"You are the senior editor of the world’s most popular and trusted news organisation. You have the enviable power to set the news agenda, and thereby shift the zeitgeist.” These are the opening lines of the new climate-fiction game (yes, you heard that right), Save the Century. If you are yet not hooked by this impressive opening, linger for a few seconds more in this parallel universe, and we assure you, it is a world you would not want to leave in a hurry. Sample this:
It is the year 2050, global warming has peaked, meals have been cut down to nutritional food packs, and of course, zoonotic viruses are on the prowl. And as the editor of an influential newspaper—or the player, so to speak—it is up to you to shape public opinion and champion a better world.
Created by bestselling author Sam Beckbessinger (Manage Your Money Like a F*cking Grownup) in collaboration with renowned climate scientists Christopher Trisos and Simon Nicholson, the game works towards ensuring an equitable, green future, through role-play. Beckbessinger says, “Survive the Century was born out of my hopelessness. I wanted to explore a way in which our choices still matter and it’s not all over yet.”
The player as the all-powerful editor gets to choose what news to highlight and this will have an overall impact on the environment. For example, for each right or wrong decision, the temperature of the planet will rise or fall; conflicts will die down or multiply, etc. And the best part? The game is based on solid climate science and research on shared socio-economic pathways.
Trisos and Nicholson, climate researchers at the University of Cape Town and American University, respectively, met at a workshop two years ago. One idea led to another and they conceived the game, bringing together people from different backgrounds from around the world to aid with the scientific research and storyboarding that would help shape the plots. Nicholson says, “Climate change is no longer a distant environmental matter.
How the future plays out will be determined by the choices we make today, and that is what the game is about.” The game acts as a looking glass into the future, showing people what awaits them if necessary steps are not taken on time. Trisos says, “Stories like these filled with potential pathways to the future—and based on science—are essential. They give us a peek into what it will be like to make choices about adapting to climate change (or not).”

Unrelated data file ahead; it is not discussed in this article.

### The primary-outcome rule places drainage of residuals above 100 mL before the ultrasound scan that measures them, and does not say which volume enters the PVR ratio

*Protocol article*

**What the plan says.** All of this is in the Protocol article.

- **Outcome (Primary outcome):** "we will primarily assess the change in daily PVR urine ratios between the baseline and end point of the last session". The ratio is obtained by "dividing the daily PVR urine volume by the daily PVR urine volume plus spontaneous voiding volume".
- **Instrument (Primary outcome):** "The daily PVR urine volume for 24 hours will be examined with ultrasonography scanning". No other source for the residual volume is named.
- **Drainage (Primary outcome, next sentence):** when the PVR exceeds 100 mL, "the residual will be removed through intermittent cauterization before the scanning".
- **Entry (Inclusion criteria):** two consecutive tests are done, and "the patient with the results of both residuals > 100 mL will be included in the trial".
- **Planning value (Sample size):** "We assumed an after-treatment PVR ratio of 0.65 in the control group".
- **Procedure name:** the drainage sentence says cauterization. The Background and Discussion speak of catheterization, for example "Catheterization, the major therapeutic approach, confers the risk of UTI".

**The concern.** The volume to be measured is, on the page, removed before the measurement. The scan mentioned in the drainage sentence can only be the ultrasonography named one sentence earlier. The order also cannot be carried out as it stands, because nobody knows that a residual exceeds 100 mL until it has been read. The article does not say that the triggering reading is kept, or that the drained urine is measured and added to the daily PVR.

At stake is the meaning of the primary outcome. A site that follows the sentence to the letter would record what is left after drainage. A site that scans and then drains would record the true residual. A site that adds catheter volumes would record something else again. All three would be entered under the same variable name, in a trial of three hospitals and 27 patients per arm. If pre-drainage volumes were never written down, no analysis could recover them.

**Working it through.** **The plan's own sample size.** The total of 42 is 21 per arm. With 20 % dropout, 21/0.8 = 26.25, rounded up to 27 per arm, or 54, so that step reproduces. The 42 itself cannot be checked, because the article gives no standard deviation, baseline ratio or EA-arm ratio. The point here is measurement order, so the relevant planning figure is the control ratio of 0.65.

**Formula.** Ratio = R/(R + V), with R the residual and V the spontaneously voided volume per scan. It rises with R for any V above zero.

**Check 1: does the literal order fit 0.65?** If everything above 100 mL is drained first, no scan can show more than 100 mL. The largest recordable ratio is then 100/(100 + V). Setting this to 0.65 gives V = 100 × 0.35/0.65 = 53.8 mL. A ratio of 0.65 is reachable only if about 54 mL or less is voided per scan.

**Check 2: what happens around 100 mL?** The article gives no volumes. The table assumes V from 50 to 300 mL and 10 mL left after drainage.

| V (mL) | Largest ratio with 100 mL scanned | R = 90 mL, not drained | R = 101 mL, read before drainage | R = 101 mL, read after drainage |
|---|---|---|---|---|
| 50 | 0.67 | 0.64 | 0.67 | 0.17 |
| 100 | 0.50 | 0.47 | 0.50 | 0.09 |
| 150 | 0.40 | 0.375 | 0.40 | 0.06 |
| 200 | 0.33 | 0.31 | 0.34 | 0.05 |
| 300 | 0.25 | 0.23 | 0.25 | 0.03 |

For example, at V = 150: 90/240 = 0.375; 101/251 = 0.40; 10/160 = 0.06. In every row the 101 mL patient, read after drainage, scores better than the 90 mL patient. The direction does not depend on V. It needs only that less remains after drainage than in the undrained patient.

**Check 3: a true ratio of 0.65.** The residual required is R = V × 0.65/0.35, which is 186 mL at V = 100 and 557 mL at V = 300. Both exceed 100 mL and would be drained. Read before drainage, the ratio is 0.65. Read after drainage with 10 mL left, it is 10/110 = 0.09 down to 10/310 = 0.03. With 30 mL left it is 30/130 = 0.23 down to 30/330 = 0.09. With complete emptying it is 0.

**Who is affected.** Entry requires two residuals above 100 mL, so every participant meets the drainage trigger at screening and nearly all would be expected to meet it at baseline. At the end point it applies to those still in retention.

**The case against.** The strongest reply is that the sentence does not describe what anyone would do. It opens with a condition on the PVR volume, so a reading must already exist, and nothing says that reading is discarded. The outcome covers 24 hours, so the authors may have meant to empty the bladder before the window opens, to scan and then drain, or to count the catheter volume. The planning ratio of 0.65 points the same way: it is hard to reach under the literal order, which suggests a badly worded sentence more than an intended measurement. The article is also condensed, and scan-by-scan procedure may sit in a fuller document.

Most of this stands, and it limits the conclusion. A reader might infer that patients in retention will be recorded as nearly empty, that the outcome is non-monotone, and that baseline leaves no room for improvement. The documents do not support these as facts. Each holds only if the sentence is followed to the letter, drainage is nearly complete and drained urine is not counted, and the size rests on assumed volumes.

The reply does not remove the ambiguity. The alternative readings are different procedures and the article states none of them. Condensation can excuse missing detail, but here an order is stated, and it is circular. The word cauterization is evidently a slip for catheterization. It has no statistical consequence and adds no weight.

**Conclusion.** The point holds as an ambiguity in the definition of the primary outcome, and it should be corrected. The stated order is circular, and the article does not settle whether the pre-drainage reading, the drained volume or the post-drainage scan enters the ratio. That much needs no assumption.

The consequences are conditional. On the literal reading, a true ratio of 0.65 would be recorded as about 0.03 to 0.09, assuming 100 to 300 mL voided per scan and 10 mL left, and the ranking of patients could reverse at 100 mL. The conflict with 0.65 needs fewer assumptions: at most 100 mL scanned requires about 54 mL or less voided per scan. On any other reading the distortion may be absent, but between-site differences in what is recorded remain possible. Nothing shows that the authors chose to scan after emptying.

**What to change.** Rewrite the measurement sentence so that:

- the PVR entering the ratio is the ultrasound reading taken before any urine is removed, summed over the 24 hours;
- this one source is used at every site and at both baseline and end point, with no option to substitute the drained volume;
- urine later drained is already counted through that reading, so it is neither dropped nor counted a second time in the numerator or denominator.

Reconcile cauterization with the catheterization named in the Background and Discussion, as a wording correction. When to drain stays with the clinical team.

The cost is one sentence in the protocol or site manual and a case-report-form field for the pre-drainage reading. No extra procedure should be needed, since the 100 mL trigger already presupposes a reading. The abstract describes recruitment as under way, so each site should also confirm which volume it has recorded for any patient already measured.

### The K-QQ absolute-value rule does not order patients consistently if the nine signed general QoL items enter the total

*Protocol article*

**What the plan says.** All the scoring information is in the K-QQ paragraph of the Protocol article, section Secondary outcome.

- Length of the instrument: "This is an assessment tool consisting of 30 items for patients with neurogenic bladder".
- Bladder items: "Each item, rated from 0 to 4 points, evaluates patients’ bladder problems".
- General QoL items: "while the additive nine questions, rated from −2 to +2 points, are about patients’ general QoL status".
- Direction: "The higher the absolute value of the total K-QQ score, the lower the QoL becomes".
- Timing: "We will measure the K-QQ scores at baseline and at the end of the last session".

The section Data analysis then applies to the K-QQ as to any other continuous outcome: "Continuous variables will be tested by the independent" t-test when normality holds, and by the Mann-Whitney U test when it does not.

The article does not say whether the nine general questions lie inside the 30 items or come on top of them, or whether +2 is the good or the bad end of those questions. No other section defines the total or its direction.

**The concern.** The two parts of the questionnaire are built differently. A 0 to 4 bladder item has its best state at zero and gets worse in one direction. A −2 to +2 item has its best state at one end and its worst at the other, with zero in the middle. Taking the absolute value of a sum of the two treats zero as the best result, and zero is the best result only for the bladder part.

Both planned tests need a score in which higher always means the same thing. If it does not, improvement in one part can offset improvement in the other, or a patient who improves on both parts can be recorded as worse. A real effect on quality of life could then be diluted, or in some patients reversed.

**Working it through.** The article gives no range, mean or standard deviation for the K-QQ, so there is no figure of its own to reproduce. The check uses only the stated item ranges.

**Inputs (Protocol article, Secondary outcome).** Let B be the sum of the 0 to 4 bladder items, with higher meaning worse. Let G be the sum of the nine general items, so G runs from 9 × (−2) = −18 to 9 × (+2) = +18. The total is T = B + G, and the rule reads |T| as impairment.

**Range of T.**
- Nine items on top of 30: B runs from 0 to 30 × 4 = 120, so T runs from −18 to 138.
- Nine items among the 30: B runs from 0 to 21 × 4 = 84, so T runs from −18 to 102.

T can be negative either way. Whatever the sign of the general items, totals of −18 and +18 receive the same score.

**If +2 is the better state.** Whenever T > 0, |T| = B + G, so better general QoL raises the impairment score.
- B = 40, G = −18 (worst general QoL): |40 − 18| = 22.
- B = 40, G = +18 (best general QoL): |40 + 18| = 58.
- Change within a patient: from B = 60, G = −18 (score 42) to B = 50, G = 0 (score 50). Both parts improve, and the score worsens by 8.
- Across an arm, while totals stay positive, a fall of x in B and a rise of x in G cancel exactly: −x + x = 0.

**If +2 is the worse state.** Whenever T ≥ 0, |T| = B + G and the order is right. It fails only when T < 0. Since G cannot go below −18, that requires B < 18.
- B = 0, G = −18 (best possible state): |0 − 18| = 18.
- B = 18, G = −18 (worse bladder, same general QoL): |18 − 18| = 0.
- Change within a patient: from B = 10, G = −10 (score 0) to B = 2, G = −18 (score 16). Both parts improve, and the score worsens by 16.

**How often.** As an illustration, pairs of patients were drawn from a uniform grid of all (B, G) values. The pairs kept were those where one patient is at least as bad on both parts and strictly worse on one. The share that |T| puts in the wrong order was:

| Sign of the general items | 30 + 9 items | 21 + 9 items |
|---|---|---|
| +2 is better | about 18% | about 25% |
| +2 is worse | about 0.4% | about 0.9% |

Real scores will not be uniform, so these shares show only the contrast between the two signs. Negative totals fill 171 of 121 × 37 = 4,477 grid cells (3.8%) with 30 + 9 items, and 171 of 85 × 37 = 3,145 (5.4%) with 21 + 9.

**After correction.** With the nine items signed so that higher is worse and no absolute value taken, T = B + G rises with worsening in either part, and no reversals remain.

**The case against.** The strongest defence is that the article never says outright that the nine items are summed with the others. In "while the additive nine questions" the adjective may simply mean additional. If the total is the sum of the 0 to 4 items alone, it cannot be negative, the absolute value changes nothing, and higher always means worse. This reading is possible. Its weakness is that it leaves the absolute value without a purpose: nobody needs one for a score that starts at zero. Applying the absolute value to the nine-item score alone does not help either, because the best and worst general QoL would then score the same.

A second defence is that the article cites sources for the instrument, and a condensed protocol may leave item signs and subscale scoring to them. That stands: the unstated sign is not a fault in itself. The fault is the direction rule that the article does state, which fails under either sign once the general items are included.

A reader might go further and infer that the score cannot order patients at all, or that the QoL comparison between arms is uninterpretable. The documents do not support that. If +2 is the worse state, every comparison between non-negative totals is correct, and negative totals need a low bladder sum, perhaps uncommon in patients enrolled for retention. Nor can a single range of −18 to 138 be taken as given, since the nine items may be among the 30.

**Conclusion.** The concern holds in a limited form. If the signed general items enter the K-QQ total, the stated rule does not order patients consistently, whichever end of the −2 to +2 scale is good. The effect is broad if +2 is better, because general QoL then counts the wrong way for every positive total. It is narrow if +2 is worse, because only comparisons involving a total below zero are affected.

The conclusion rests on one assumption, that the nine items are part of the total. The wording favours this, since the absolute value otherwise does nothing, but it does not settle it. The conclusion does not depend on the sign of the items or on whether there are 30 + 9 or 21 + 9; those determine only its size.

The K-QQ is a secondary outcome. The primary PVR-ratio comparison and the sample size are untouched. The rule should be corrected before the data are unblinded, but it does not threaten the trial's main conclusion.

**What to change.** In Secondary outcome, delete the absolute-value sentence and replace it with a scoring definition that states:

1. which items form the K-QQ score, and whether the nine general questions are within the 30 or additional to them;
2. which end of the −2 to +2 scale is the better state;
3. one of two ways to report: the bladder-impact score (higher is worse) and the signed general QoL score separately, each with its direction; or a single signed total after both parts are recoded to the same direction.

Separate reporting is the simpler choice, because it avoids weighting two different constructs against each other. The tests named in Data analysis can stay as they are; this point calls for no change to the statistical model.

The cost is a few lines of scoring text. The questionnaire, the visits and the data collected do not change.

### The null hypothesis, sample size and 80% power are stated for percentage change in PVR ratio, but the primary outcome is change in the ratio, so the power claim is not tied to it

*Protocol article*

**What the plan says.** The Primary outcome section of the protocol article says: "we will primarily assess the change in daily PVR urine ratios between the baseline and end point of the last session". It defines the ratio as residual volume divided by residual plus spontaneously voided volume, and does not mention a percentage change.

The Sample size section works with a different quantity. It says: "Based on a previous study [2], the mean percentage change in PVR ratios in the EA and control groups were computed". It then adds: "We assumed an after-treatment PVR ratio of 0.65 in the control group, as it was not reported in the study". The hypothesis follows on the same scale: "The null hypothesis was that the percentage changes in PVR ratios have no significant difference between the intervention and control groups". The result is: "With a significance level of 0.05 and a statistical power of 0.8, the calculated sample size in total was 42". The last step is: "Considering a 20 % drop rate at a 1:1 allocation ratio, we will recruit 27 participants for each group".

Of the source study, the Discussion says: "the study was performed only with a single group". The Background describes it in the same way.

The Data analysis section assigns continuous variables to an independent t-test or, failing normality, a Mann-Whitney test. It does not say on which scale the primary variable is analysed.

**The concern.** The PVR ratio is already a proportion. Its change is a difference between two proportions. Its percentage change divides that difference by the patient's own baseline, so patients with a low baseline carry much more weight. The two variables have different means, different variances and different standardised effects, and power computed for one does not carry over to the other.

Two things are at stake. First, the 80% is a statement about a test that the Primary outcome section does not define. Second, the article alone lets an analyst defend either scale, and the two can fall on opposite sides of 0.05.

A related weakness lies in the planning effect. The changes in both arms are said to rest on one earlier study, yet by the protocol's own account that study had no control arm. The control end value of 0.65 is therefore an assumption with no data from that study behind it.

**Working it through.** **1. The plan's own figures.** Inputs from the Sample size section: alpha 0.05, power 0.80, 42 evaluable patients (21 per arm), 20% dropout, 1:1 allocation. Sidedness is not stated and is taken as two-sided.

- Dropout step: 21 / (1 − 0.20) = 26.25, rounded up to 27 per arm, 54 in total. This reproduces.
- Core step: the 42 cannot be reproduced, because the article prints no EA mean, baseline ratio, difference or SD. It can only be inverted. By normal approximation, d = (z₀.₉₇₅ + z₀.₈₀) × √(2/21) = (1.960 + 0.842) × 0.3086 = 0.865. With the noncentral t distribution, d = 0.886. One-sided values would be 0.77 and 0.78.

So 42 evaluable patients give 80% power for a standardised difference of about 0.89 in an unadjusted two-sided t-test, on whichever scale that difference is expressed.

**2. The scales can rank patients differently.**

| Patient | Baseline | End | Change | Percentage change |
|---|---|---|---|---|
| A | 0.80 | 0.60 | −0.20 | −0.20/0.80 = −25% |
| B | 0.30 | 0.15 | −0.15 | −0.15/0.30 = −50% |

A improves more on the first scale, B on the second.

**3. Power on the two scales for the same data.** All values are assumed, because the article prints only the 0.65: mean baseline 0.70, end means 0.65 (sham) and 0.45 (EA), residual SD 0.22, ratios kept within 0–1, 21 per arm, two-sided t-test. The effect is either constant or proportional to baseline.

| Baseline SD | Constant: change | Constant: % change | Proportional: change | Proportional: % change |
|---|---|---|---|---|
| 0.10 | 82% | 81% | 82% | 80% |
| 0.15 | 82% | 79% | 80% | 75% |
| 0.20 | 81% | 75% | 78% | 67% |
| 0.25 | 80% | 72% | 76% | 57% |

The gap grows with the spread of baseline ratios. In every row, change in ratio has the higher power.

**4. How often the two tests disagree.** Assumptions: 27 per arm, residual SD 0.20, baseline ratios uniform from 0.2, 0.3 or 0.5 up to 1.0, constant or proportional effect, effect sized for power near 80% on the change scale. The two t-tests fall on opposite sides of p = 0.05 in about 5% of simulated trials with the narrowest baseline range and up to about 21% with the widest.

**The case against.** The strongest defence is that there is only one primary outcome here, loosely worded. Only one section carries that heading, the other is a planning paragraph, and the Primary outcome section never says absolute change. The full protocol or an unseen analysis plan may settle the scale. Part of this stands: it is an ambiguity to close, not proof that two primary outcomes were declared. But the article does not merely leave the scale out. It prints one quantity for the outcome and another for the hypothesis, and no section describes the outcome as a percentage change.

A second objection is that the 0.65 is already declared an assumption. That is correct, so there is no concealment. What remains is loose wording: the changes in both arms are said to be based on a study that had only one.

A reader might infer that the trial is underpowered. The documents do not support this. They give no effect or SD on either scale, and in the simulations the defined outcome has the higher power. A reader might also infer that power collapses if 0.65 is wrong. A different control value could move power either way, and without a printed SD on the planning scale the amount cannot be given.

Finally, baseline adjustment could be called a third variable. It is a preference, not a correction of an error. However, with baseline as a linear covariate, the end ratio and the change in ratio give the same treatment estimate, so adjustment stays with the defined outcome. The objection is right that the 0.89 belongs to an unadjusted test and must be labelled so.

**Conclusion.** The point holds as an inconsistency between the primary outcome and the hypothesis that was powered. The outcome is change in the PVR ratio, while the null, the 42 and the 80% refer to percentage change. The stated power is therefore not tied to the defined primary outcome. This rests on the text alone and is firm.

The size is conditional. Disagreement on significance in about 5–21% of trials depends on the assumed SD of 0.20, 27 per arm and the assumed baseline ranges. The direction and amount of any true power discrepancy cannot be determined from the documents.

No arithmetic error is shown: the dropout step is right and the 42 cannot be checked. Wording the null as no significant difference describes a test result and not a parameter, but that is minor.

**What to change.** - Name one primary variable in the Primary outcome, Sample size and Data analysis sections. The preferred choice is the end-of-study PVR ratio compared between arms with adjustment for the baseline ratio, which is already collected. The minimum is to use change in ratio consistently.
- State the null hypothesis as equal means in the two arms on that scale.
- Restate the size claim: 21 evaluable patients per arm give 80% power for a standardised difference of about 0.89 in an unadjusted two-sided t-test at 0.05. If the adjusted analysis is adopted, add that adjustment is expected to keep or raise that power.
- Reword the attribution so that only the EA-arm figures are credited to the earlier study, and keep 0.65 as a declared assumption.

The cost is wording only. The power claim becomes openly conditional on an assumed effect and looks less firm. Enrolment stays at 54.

With great power comes great responsibility, is the game’s motto. It is smart, even tragic at times, while offering an important lesson. Using it as part of the curriculum could make learning about the environment fun and keep kids informed about pertinent issues: Would you share vaccine technology? Would you stand for carbon reduction and emission cuts? Or, would you focus on profits? The choice is all a click away.
Writers who contributed
Lauren Beukes Award-winning and internationally bestselling South African author of The Shining Girls, Zoo City and Afterland, among other works
Sophia Al Maria A Qatari-American artist, writer, and filmmaker. Her work has been exhibited at the Gwangju Biennale, the New Museum in New York, and the Architectural Association School of Architecture in London.
Rajat Chaudhuri A bilingual author, environment columnist and climate activist. His biopunk novel, The Butterfly Effect, was twice listed by Book Riot as a ‘Fifty must-read eco-disasters in fiction’ and among ‘Ten works of environmental literature from around
Maria Turtschaninoff A Finnish writer known for crafting lyrical, historically inspired fantasy stories, she is the author of the much-acclaimed Red Abbey Chronicles.
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